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Process Developed to Convert Polyethylene into Carbon Fiber

Cross-section view of engineered carbon Fibers (Oak Ridge National Lab)

Cross-section view of engineered carbon fibers (Oak Ridge National Lab)

Materials scientists at Oak Ridge National Lab in Tennessee have developed a technology for converting polyethylene, the material used in plastic bags, into carbon fibers engineered for specific applications. The findings of Amit Naskar and colleagues from Oak Ridge and University of North Carolina at Chapel Hill appear today online in the journal Advanced Materials (paid subscription required).

Naskar’s team took the polyethylene raw material and produced fiber bundles that they dipped into an acid bath that breaks down to form a black fiber, until it can melt no further. “At this stage, the plastic molecules bond, and with further heating cannot melt or flow,” says Naskar. “It is this sulfonation reaction that transforms the plastic fiber into an infusible form.” The remaining fiber material is almost entirely carbon, with other materials emitted as vapors.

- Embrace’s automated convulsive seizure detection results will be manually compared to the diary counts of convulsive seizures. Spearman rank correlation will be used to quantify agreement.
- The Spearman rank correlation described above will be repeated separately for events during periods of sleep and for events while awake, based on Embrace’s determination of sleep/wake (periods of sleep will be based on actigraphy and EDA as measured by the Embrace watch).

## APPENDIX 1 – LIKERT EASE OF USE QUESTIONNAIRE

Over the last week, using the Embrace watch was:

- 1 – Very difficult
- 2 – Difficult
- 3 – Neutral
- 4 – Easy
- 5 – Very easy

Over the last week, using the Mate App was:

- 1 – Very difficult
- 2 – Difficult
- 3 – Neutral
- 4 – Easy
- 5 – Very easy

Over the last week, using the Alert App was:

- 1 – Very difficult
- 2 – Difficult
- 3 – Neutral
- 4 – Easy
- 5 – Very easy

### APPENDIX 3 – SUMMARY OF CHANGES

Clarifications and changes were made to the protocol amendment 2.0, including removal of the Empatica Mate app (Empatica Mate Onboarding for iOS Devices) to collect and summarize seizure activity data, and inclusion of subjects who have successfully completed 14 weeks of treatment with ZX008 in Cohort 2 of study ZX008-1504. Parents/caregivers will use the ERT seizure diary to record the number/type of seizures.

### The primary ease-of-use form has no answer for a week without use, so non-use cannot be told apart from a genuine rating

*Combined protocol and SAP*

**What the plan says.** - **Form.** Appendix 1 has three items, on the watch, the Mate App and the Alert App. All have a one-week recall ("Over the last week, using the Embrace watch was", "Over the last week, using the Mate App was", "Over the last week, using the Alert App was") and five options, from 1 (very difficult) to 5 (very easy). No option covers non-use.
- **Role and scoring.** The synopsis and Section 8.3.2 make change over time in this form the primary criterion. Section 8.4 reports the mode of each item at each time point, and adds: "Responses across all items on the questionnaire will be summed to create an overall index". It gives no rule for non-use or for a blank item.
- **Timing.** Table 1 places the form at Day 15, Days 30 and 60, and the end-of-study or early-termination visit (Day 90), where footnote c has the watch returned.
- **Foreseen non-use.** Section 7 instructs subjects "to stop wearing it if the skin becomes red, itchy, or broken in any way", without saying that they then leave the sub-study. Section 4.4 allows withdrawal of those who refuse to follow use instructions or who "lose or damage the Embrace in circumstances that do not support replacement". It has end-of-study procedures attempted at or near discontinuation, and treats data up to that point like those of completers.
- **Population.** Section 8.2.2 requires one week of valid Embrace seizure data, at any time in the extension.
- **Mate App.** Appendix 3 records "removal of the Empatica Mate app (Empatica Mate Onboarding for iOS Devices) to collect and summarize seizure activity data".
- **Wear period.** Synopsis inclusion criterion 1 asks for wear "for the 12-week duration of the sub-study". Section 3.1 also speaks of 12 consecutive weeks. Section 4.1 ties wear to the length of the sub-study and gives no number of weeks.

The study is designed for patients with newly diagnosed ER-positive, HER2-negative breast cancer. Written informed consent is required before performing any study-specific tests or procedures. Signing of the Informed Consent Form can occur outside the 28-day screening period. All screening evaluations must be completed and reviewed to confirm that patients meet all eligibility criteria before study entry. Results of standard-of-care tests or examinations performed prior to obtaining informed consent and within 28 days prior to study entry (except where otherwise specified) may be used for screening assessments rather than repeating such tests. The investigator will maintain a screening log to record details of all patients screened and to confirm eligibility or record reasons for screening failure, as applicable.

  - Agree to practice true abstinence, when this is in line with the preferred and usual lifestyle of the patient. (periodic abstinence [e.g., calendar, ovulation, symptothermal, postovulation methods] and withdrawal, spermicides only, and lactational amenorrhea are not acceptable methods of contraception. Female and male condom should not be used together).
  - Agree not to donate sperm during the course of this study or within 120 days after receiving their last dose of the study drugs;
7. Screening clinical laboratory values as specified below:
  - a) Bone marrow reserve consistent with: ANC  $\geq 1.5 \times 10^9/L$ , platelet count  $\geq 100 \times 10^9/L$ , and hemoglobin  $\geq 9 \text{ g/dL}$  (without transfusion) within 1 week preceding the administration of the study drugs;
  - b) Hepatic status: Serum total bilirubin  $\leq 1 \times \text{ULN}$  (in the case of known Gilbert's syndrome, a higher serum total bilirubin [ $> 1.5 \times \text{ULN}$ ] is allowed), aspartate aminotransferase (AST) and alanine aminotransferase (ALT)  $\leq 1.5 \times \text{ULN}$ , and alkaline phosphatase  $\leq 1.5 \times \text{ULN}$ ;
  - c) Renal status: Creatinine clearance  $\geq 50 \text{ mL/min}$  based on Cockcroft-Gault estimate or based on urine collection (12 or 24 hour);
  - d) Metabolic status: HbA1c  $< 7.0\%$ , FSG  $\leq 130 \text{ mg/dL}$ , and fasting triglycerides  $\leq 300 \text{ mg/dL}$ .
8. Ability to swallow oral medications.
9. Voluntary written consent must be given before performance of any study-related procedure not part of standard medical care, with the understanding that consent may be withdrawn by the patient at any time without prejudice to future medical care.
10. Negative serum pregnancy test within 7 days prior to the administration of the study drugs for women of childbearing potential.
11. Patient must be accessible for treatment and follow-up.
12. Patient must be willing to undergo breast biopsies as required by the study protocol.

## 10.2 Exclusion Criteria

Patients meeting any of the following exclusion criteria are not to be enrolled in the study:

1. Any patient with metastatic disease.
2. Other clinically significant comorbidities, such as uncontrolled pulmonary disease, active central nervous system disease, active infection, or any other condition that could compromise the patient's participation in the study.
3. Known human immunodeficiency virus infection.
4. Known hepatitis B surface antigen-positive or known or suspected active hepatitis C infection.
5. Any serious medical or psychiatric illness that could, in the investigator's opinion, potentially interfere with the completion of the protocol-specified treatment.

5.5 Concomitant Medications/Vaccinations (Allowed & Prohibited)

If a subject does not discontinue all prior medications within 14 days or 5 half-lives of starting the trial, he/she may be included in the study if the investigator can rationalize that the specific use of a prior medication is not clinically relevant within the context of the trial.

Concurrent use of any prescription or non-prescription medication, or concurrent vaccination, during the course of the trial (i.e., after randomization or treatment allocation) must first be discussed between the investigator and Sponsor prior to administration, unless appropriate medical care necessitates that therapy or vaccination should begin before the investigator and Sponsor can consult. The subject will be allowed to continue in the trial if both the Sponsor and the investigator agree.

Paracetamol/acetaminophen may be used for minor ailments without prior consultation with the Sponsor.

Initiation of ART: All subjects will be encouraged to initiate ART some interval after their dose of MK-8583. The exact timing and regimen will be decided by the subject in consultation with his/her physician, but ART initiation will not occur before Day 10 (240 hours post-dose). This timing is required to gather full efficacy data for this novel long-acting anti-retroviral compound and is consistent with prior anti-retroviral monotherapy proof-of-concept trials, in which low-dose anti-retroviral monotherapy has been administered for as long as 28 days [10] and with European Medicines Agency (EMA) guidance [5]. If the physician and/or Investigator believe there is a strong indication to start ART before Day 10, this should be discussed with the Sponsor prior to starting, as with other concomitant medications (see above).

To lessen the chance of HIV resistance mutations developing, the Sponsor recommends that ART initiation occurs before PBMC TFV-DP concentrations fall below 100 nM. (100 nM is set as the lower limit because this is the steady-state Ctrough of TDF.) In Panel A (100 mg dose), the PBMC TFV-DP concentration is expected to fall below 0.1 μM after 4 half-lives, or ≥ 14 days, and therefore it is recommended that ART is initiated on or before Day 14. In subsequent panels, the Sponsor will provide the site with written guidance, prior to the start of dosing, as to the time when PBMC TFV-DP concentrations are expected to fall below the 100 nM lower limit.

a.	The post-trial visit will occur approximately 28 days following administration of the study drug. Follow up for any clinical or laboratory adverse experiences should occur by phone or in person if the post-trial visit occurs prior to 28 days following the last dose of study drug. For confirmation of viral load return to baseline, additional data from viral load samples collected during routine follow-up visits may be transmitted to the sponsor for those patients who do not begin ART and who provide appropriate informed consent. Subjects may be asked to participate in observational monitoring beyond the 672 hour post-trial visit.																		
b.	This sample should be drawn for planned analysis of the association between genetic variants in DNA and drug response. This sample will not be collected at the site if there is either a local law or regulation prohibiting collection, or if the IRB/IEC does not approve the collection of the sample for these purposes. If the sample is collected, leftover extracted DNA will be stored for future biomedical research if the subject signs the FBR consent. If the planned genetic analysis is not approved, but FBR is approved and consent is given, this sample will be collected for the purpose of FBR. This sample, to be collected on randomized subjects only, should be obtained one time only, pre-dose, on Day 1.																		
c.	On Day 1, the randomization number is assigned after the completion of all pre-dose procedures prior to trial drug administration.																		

The sulfonation process allows for engineering the properties of the fiber material dictated by the processing conditions. The researchers were able to produce carbon fibers with unique cross-sectional geometries, from hollow circular to gear shapes by using a multi-component melt extrusion-based fiber spinning method.

Adding this spinning method to their sulfonation technique, Naskar and colleagues demonstrated that they can make fibers from polyethylene with varying surface contours and pre-determined filament diameters down to a sub-micron scale (one micron equals one millionth of a meter). The process, for which a patent has been applied, also allows them to tune the porosity of the fibers, making the material potentially useful for filtration, catalysis, and electrochemical energy harvesting.

The raw polyethylene material for these engineered fibers, which is abundant and inexpensive, could come from discarded grocery store plastic bags, carpet backing scraps and salvage. The Oak Ridge Lab says the finished products could be used in strong, lightweight manufactured goods such as automotive parts that can help cars achieve improved gas mileage without compromising safety and comfort.

Read more: Process Devised for Custom-Made Composite Materials

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